An overview of the Dwarf Galaxy Survey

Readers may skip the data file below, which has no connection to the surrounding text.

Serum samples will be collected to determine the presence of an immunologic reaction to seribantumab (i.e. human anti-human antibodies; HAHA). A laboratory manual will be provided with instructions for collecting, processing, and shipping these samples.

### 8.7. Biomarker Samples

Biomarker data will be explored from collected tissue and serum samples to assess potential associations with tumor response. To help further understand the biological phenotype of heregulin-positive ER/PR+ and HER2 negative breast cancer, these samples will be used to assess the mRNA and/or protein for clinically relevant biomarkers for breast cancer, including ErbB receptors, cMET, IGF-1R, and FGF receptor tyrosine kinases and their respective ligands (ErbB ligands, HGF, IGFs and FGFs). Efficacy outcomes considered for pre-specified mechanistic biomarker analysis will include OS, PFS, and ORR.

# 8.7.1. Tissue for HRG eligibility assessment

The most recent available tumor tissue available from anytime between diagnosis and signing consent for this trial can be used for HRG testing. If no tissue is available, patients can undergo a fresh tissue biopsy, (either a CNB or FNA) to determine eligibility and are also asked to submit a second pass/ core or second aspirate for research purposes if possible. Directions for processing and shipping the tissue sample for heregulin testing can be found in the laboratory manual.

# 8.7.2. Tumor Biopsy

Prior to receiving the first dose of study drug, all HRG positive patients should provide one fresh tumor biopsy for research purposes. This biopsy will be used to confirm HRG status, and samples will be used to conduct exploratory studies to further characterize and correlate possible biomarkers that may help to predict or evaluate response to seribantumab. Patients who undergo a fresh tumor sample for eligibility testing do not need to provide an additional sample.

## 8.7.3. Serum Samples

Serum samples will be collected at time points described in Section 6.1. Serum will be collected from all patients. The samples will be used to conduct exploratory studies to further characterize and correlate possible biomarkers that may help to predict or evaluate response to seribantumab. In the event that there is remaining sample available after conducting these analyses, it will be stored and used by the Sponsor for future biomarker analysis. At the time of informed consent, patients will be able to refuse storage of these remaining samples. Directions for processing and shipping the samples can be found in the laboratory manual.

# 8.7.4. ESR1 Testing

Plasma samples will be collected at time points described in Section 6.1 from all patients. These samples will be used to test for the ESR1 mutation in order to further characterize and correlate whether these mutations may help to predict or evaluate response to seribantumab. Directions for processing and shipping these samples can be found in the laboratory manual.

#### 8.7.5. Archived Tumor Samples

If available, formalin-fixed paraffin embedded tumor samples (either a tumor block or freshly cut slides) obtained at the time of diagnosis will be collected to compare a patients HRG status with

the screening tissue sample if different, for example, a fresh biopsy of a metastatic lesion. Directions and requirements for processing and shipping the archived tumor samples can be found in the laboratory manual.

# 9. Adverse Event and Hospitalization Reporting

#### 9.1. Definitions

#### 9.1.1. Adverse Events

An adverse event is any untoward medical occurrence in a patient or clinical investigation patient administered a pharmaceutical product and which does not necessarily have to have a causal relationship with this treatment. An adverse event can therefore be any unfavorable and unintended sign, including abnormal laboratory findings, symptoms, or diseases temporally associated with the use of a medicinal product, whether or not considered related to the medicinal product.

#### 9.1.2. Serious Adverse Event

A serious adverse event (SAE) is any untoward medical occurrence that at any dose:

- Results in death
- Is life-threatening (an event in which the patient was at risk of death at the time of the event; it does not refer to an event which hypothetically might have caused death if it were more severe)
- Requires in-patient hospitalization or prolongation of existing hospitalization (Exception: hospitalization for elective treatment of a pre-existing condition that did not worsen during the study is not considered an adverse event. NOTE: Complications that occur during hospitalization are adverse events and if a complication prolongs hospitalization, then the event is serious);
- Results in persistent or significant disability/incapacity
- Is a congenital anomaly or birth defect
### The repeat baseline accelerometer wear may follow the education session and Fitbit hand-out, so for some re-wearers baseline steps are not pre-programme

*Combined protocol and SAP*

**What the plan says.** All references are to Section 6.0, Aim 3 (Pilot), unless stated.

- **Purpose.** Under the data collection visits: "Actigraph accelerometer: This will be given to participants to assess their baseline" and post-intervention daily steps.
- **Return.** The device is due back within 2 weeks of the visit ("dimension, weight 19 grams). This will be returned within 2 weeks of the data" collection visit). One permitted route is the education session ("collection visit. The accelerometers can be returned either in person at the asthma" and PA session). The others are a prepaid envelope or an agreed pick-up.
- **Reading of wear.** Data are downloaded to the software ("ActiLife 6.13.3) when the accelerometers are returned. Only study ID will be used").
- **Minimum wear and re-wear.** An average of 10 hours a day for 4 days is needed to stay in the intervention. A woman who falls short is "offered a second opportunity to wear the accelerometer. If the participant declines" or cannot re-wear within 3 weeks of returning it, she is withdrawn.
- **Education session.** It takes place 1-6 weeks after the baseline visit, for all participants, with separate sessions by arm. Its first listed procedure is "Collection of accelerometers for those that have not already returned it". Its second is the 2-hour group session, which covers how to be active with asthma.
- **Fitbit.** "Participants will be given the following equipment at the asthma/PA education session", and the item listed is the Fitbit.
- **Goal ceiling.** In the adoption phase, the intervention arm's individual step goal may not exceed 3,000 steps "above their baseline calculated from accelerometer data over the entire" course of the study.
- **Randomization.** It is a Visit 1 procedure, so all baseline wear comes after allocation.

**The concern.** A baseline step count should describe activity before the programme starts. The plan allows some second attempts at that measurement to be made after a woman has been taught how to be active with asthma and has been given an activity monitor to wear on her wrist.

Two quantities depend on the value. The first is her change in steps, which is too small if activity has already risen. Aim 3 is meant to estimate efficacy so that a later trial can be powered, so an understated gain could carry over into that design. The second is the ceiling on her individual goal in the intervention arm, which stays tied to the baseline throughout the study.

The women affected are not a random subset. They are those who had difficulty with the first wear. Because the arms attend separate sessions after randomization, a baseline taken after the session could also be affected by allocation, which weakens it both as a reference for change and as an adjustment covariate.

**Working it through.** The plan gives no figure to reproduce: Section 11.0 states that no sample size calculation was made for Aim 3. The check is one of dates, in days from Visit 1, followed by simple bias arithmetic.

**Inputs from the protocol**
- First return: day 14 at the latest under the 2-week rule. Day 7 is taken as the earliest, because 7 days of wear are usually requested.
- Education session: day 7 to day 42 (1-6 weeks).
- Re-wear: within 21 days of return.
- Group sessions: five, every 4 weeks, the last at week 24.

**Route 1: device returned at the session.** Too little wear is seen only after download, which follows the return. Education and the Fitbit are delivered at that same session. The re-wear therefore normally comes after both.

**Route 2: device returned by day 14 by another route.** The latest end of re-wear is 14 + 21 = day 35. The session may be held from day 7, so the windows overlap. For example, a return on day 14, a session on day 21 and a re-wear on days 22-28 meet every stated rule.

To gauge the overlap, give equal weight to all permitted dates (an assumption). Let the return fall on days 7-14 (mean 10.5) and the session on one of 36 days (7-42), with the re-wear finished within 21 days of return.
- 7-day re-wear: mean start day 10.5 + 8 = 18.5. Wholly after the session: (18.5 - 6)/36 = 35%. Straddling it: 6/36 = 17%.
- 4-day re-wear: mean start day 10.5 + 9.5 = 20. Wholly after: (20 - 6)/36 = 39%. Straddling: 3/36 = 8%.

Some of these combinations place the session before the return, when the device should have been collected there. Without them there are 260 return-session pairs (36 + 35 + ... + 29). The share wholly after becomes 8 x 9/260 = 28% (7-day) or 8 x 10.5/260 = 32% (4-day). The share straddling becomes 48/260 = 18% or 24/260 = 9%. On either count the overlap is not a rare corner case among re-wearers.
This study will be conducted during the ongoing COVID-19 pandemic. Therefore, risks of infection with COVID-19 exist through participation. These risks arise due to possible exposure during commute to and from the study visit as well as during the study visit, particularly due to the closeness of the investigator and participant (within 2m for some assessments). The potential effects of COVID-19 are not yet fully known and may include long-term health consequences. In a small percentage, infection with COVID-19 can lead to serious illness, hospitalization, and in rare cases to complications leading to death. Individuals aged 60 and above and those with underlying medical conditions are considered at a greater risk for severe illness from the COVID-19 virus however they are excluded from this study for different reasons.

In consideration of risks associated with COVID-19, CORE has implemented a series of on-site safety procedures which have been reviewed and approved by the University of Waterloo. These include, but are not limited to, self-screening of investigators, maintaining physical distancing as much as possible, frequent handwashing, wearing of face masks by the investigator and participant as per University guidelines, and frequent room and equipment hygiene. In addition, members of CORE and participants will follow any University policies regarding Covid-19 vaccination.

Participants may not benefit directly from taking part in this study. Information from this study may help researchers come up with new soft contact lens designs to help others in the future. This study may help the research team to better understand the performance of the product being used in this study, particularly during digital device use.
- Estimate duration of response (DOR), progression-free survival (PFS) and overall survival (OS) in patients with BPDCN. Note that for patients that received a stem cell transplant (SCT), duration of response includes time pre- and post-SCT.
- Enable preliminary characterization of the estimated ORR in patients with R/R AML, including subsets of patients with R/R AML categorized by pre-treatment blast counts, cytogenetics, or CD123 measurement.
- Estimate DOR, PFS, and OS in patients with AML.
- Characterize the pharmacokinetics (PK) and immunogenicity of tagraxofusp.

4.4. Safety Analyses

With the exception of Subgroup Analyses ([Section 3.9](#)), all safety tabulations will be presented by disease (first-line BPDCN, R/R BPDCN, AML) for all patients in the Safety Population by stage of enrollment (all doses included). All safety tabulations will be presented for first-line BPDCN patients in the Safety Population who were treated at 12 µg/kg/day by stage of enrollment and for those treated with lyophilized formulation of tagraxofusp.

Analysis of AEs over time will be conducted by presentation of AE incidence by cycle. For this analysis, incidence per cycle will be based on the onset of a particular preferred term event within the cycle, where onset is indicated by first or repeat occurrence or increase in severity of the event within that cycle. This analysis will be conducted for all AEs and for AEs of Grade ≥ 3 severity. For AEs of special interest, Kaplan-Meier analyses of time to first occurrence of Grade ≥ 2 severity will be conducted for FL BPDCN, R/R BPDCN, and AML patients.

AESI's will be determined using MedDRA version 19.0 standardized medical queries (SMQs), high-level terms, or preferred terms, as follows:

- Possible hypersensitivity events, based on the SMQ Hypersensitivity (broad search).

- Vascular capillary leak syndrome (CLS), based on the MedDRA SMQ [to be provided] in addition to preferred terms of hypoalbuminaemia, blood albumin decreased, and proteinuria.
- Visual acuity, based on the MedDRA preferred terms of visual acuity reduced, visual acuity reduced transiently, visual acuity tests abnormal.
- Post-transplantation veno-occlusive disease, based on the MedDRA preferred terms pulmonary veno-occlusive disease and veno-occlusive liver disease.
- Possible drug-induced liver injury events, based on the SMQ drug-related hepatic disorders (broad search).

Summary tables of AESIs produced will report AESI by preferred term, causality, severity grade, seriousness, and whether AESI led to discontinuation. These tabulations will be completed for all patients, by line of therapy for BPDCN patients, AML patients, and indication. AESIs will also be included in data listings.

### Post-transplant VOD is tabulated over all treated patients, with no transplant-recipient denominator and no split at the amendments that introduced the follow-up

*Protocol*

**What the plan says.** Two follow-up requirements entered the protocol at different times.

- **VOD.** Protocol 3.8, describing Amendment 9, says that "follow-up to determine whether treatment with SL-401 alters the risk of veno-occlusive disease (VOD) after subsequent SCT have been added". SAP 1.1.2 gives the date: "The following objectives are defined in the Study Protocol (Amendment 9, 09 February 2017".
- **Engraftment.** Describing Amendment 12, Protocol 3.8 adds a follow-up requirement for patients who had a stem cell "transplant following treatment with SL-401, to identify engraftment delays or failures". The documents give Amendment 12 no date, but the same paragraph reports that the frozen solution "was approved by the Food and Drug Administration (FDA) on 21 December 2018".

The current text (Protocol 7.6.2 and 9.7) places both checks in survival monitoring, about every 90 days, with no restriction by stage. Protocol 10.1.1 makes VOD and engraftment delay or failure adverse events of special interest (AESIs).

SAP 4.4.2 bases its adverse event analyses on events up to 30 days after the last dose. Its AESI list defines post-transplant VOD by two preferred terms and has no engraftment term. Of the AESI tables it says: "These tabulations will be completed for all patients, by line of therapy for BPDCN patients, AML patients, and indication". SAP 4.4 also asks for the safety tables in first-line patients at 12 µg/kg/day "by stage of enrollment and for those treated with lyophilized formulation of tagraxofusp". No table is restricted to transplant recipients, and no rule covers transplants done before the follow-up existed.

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The Dwarf Galaxy Survey (DGS) program is studying low-metallicity galax- ies using 230h of far-infrared (FIR) and submillimetre (submm) photometric and spectroscopic observations of the Herschel Space Observatory and draws to this a rich database of a wide range of wavelengths tracing the dust, gas and stars. This sample of 50 galaxies includes the largest metallicity range achievable in the local Universe including the lowest metallicity (Z) galaxies, 1/50 Z⊙, and spans 4 orders of magnitude in star formation rates. The survey is designed to get a handle on the physics of the interstellar medium (ISM) of low metallicity dwarf galaxies, especially on their dust and gas properties and the ISM heating and cooling processes. The DGS produces PACS and SPIRE maps of low-metallicity galaxies observed at 70, 100, 160, 250, 350, and 500 μm with the highest sensi- tivity achievable to date in the FIR and submm. The FIR fine-structure lines, [CII] 158μm, [OI] 63μm, [OI] 145μm, [OIII] 88μm, [NIII] 57μm and [NII] 122 and 205 μm have also been observed with the aim of studying the gas cooling in the neutral and ionized phases. The SPIRE FTS observations include many CO lines (J=4-3 to J=13-12), [NII] 205 μm and [CI] lines at 370 and 609 μm. This paper describes the sample selection and global properties of the galaxies, the observing strategy as well as the vast ancillary database available to comple- ment the Herschel observations. The scientific potential of the full DGS survey is described with some example results included.